Ron Breeding is joining Nemours Health Services

By Lynn R. Parks

Long-time city of Seaford employee Ron Breeding has announced his retirement. He plans to go to work for Nemours Health and Prevention Services, which is an outreach program of Nemours, a nonprofit organization dedicated to children's health and health care. Nemours owns the A.I. duPont Hospital for Children for Wilmington and started Nemours Health and Prevention Services, based in Newark, to pioneer new approaches to encourage children's wellbeing and to fight growing childhood obesity and diabetes. "This is quite a challenge, but is a very exciting time," said Breeding. "Sussex County is one of three or four test sites in the country and this is our opportunity to lead the rest of the nation" in reducing childhood obesity and diabetes. According to Nemours, 35 percent of children in today's United States are overweight, more than double what that percentage was 20 years ago. The organization is pushing its "5, 2, 1, almost none" program: five or more servings of fruits and vegetables per day, two or fewer hours of television and computer time a day, one or more hours of physical activity a day and almost no sugary drinks like sodas and sports drinks. John Hollis, director of community relations for Nemours Health and Prevention Services, said that Breeding's experience working for the city of Seaford and with various civic groups is very valuable. "I am real excited about the tremendous breadth and depth of experience that Ron brings," Hollis said. "He is totally committed to the community and to making the community better." Breeding has been involved in children's sports since 1972, when he worked for a summer parks and recreation program in Harrisonburg, Va., while earning his master's degree at James Madison University. He was working toward being a school administrator but "I decided that parks and recreation was what I really wanted to do," he said. In 1974, he came to Seaford to work for the Seaford Civic Association of Recreation, a private organization that was the forerunner to the city of Seaford Department of Parks and Recreation. In 1978, the association was made a department of the city and Breeding started his employment with city government. In 1980, he was made the city's administrative assistant and in 1983 was named assistant city manager. When city hall offices were shuffled in 2001, he became the director of facilities and parks.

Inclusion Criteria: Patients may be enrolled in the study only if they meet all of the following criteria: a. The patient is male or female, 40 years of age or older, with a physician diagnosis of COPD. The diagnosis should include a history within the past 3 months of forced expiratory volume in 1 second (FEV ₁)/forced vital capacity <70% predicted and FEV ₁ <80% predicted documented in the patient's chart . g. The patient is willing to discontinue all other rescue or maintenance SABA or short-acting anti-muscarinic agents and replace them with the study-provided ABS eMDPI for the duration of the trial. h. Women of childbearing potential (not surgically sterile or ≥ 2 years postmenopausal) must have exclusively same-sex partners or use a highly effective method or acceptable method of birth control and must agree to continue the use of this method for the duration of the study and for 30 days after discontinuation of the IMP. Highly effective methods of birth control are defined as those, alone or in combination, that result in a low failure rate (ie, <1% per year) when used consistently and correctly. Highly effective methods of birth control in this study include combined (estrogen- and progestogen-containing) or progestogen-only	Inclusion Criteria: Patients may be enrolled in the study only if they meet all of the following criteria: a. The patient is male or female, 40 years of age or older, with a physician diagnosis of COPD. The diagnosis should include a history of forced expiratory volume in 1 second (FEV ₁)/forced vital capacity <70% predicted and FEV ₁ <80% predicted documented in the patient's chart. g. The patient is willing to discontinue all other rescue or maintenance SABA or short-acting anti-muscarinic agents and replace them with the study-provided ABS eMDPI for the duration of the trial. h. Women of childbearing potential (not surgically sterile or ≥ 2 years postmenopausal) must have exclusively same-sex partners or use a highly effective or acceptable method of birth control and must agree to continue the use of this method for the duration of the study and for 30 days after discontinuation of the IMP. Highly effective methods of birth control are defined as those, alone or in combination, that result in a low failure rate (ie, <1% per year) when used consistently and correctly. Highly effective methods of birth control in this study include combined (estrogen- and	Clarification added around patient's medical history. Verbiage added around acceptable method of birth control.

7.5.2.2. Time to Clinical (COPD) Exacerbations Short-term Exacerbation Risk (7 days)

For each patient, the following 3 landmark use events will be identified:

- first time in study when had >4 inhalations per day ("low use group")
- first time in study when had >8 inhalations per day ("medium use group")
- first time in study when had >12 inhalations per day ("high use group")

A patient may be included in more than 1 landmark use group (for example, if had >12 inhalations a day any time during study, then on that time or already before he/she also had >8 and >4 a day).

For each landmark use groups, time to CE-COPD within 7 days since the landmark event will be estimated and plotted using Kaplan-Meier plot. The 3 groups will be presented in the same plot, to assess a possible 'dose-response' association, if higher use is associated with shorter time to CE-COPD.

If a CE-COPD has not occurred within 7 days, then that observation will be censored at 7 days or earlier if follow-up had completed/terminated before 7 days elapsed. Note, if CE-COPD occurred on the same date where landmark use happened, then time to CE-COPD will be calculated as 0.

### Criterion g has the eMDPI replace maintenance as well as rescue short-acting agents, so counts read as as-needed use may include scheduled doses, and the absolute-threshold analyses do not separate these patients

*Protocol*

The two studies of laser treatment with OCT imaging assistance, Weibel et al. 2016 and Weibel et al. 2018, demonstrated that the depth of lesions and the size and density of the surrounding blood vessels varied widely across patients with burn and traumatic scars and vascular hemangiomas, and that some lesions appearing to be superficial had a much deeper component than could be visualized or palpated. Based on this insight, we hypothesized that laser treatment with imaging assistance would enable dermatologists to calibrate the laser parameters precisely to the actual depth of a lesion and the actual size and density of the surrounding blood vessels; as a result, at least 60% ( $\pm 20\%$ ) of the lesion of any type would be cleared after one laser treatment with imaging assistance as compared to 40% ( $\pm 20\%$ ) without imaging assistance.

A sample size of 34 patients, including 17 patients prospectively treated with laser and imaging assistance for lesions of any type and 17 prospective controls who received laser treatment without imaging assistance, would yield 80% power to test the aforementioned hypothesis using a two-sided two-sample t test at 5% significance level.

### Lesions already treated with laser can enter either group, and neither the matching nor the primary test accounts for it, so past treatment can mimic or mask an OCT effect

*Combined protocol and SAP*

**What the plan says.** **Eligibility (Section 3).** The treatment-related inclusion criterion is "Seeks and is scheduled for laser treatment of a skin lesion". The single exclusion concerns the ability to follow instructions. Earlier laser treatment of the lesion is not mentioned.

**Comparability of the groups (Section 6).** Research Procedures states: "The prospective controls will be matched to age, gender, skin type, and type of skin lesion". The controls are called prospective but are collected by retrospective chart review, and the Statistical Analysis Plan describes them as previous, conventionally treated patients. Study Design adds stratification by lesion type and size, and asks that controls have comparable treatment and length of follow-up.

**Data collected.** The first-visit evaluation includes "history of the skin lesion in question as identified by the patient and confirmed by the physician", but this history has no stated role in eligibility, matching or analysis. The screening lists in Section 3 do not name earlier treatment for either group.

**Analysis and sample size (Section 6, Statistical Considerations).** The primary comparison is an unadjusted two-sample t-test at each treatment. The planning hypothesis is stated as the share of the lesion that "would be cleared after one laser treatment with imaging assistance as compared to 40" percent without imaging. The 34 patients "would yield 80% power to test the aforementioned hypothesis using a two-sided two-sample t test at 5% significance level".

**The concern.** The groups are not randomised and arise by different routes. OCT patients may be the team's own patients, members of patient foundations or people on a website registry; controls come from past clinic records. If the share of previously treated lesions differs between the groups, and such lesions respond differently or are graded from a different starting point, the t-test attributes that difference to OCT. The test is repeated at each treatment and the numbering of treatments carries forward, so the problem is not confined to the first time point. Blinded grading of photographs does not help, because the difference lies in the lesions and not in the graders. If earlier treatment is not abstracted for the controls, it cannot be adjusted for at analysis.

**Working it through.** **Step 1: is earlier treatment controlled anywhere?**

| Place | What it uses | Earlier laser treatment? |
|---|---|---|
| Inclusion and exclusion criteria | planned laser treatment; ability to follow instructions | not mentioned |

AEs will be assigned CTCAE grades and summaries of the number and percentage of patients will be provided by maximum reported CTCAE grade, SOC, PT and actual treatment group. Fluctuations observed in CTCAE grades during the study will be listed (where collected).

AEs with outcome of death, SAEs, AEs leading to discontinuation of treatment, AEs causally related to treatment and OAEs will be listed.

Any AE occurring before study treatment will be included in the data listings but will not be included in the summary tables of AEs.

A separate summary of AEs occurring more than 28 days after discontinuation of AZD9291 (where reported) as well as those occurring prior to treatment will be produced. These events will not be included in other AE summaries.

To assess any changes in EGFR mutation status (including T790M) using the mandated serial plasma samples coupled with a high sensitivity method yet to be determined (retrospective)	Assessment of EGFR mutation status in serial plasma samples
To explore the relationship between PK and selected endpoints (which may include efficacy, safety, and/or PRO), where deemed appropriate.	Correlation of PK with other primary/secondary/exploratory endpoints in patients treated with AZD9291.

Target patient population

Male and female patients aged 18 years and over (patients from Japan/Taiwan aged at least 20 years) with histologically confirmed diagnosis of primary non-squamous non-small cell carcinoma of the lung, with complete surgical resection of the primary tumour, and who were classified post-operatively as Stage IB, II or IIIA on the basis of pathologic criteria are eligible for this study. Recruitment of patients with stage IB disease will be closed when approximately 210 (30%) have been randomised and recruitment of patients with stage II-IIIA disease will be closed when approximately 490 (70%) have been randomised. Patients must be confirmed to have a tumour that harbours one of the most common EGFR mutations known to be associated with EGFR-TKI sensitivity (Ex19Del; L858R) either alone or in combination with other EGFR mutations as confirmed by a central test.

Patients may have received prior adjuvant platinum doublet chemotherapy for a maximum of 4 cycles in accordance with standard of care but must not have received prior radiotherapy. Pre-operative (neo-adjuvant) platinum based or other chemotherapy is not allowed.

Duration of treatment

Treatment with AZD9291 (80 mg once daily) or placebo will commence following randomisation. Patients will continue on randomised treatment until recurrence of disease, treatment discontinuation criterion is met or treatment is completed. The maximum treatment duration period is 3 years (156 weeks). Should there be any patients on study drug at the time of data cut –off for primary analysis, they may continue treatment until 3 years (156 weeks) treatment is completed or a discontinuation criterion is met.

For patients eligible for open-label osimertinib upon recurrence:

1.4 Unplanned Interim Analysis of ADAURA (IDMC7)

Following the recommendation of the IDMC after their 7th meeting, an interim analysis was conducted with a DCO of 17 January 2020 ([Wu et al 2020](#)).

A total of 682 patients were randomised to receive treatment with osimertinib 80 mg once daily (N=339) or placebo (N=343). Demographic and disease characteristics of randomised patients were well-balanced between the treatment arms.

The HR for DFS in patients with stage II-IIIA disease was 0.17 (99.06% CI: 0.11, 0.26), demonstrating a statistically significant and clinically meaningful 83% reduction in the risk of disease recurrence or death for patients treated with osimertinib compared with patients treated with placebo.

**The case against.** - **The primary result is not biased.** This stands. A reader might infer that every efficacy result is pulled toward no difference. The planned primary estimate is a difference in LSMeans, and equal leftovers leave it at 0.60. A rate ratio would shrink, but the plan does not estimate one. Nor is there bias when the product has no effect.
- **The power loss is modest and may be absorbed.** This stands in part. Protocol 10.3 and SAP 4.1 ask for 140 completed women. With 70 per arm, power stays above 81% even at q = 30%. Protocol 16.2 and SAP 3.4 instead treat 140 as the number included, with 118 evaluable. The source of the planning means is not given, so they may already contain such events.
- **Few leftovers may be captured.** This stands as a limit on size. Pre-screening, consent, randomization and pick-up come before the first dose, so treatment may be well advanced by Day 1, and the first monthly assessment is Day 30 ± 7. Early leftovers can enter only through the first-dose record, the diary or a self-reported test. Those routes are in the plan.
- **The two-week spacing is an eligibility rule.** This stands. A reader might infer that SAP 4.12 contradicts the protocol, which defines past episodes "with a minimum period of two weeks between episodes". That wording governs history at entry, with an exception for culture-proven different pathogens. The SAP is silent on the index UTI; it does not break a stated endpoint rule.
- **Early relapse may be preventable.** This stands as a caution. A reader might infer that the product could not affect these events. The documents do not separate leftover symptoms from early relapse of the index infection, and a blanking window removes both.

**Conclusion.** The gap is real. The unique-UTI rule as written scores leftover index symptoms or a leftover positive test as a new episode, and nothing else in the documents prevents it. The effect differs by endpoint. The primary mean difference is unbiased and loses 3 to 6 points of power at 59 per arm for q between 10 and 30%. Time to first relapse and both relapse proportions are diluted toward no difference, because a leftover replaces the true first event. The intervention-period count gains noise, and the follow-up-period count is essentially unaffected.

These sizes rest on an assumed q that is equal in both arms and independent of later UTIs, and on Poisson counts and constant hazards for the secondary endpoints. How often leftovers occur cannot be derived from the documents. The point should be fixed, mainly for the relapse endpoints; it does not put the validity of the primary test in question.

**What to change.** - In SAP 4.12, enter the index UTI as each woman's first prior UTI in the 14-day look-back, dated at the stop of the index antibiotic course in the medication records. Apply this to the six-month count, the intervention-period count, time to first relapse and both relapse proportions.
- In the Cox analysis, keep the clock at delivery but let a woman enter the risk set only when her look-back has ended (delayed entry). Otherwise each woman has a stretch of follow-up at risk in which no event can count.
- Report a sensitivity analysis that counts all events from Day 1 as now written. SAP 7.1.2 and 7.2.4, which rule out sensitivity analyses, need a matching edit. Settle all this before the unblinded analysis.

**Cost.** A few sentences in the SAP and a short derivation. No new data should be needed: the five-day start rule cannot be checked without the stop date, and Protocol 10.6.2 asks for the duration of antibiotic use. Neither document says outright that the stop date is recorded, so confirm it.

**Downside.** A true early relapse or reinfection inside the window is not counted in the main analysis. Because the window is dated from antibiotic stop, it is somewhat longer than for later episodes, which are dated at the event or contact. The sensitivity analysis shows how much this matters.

"He has touched a lot of lives," said city manager Dolores Slatcher. "The list of his accomplishments is long, and that's just talking about the material things. That's not even counting the civic and personal contributions he has made." Slatcher said that the city "can give him full credit" for its parks and recreation program. "It was truly a one-man operation when it was started," added Breeding. "I did everything, even dragging the baseball fields." "When you look around the city, you can see a lot of his handiwork," said Slatcher. He was instrumental in development of the sports complex, the new boat ramp and the industrial and business parks, she added. Breeding graduated from Greenwood High School in 1966 and from Shepherd College, Shepherdstown, W.Va., in 1970 with a bachelor of arts degree in secondary education and physical education. He taught in high school for two years then returned to school to earn his master's degree in educational administration from James Madison. Breeding's wife, Sue, is retiring from the Woodbridge School District in June after 30 years as a physical education teacher. They have two sons, Chris, 27, Greenwood, who works for Greenwood-area farmer Sam Yoder, and Steve, 25, who works at Hoobers, Seaford, and is studying general agriculture at the University of Delaware, Georgetown. Breeding said that after nearly 30 years working for the city of Seaford, he is leaving with mixed emotions. But he is excited about the prospect of being involved in teaching parents about ways to keep their children healthy. "We have to get people to change the way they think," said Breeding, who is diabetic. "People say that that is impossible, but several years ago, no one thought there would be seat belt laws or laws banning smoking. This is not a lost cause."

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